Washington, Sept 26 (ANI): A new study suggests that materialistic people experience more stress from traumatic events such as terrorist attacks and are more likely to spend compulsively as a result.
These possession-driven folks tend to have lower self-esteem than others, Ayalla Ruvio, assistant professor of marketing in Michigan State University's Broad College of Business, said.
"When the going gets tough, the materialistic go shopping," Ruvio Michigan State University.
"And this compulsive and impulsive spending is likely to produce even greater stress and lower well-being. Essentially, materialism appears to make bad events even worse," the researcher said.
For the first part of the study, Ruvio and colleagues surveyed 139 citizens from a southern Israeli town under extreme rocket attacks from Palestine for about six months in 2007.
Ruvio, who is from northern Israel, coordinated the data collection amid the terrorist attacks. Her co-researchers were Eli Somer, professor and clinical psychologist at the University of Haifa in Israel, and Aric Rindfleisch, business professor and department head at the University of Illinois.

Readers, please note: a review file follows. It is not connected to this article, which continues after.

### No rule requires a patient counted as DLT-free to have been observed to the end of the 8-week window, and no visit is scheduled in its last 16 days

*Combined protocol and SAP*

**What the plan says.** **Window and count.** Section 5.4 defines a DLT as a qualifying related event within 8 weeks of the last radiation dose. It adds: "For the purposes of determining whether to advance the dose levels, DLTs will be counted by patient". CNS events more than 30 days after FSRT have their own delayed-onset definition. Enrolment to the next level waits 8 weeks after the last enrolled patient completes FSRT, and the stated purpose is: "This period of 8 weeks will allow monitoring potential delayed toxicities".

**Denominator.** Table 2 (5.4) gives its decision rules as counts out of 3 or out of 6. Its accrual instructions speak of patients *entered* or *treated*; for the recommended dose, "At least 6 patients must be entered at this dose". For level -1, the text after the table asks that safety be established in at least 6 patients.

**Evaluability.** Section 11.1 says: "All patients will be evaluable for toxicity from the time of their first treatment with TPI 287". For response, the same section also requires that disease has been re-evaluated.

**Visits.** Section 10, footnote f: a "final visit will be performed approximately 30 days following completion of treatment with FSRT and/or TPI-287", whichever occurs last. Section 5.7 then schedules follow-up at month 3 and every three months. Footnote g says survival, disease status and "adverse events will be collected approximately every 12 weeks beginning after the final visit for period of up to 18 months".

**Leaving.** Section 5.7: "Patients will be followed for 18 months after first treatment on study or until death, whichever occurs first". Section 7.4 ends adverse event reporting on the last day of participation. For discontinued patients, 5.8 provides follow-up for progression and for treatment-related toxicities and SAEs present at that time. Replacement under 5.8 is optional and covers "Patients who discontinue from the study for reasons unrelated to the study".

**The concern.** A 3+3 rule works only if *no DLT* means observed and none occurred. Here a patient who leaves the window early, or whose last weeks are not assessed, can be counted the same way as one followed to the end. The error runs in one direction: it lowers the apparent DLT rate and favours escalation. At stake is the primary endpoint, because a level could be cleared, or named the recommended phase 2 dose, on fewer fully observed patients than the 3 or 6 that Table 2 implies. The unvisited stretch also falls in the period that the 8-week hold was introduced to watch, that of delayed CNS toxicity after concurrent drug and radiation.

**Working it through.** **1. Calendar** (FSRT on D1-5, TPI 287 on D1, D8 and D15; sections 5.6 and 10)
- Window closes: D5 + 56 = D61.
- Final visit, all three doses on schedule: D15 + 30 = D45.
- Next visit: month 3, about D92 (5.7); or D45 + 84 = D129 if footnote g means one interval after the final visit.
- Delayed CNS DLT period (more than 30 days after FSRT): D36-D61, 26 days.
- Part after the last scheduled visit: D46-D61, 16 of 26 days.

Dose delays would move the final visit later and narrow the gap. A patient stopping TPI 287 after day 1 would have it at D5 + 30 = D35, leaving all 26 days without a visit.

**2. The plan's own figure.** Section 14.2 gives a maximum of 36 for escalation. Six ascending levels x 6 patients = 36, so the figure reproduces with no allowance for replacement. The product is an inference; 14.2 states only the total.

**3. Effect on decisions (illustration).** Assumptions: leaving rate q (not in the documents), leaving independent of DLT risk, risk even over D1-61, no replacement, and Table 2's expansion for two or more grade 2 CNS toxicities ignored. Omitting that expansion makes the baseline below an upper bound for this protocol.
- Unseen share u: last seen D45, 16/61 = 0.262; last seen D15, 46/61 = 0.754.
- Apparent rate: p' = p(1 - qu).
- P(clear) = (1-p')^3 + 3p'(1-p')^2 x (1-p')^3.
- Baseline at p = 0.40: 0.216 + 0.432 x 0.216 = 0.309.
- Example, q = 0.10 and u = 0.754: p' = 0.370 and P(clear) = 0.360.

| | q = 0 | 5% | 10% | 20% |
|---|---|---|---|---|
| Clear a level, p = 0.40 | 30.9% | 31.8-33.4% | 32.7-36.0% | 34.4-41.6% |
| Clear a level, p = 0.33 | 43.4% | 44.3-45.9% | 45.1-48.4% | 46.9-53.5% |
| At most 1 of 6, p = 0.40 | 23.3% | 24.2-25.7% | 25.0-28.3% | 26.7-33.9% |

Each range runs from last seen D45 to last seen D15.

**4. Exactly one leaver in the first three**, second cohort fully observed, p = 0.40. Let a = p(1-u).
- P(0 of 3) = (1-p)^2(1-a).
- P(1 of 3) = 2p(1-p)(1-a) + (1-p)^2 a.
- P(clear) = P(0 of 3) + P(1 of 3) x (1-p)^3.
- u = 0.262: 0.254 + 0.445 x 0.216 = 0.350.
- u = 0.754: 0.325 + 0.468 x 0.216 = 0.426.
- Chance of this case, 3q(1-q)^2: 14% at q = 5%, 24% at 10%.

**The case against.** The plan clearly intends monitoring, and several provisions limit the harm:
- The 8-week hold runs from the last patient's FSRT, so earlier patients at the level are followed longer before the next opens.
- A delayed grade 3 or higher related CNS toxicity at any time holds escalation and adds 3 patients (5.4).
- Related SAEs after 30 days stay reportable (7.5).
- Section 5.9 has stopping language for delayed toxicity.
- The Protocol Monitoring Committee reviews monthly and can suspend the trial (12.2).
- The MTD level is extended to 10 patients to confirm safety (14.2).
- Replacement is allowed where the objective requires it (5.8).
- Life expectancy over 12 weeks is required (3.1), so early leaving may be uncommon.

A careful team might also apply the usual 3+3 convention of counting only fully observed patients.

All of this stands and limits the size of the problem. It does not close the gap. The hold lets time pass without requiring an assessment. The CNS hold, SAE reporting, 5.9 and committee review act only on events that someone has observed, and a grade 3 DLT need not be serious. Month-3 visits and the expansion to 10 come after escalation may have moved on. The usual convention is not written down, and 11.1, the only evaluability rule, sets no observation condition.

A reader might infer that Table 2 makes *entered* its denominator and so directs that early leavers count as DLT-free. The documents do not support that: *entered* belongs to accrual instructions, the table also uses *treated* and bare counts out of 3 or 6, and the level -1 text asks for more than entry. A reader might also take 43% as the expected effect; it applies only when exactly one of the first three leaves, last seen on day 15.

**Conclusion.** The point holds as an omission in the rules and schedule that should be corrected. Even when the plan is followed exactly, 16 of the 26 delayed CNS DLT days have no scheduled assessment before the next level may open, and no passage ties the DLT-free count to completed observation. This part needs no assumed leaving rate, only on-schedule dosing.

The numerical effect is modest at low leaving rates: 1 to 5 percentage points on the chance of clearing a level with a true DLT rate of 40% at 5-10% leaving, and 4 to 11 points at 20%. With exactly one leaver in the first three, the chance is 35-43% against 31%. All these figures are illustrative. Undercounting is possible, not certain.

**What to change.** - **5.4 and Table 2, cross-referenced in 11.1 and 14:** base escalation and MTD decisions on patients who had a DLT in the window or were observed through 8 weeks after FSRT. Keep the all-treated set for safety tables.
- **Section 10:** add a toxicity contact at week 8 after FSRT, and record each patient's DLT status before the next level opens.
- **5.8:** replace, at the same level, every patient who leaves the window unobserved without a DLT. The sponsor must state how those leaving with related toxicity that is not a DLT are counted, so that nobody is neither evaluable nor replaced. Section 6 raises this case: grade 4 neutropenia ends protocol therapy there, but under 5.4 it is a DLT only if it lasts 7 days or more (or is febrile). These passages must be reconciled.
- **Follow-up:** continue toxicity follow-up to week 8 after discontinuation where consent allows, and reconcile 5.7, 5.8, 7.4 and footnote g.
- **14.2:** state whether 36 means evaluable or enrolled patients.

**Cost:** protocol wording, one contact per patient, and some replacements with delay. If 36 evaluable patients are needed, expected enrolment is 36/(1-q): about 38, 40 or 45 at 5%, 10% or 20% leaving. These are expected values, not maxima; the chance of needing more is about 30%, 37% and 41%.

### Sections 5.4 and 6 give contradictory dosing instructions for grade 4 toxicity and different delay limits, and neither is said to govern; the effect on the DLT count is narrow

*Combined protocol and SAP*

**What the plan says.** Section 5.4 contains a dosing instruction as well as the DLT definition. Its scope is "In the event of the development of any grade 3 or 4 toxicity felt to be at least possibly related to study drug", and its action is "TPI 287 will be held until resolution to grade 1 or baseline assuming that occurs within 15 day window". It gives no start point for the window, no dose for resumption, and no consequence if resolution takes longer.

The researchers also surveyed 170 residents from another Israeli town that was not under attack.
The results: Highly materialistic people, when faced with a mortal threat, reported much higher levels of post-traumatic stress symptoms and impulsive and compulsive buying than their less materialistic counterparts.
For the second part of the study, the researchers set out to examine the factors behind the effects of materialism observed in Israel. They commissioned a survey of 855 US residents and asked about their materialistic nature and fear of death.
The second part of the study also found that materialistic people are more likely to try to relieve fear of death through impulsive and out-of-control spending.
In this case, the effects occurred not just in response to a specific threat such as a terrorist attack but as a way to cope with general anxiety about mortality.
The findings suggest that materialism's intensifying effect on extreme stress may be driven by a global response to fear of death and by low self-esteem.
The study is published in the Journal of the Academy of Marketing Science. (ANI)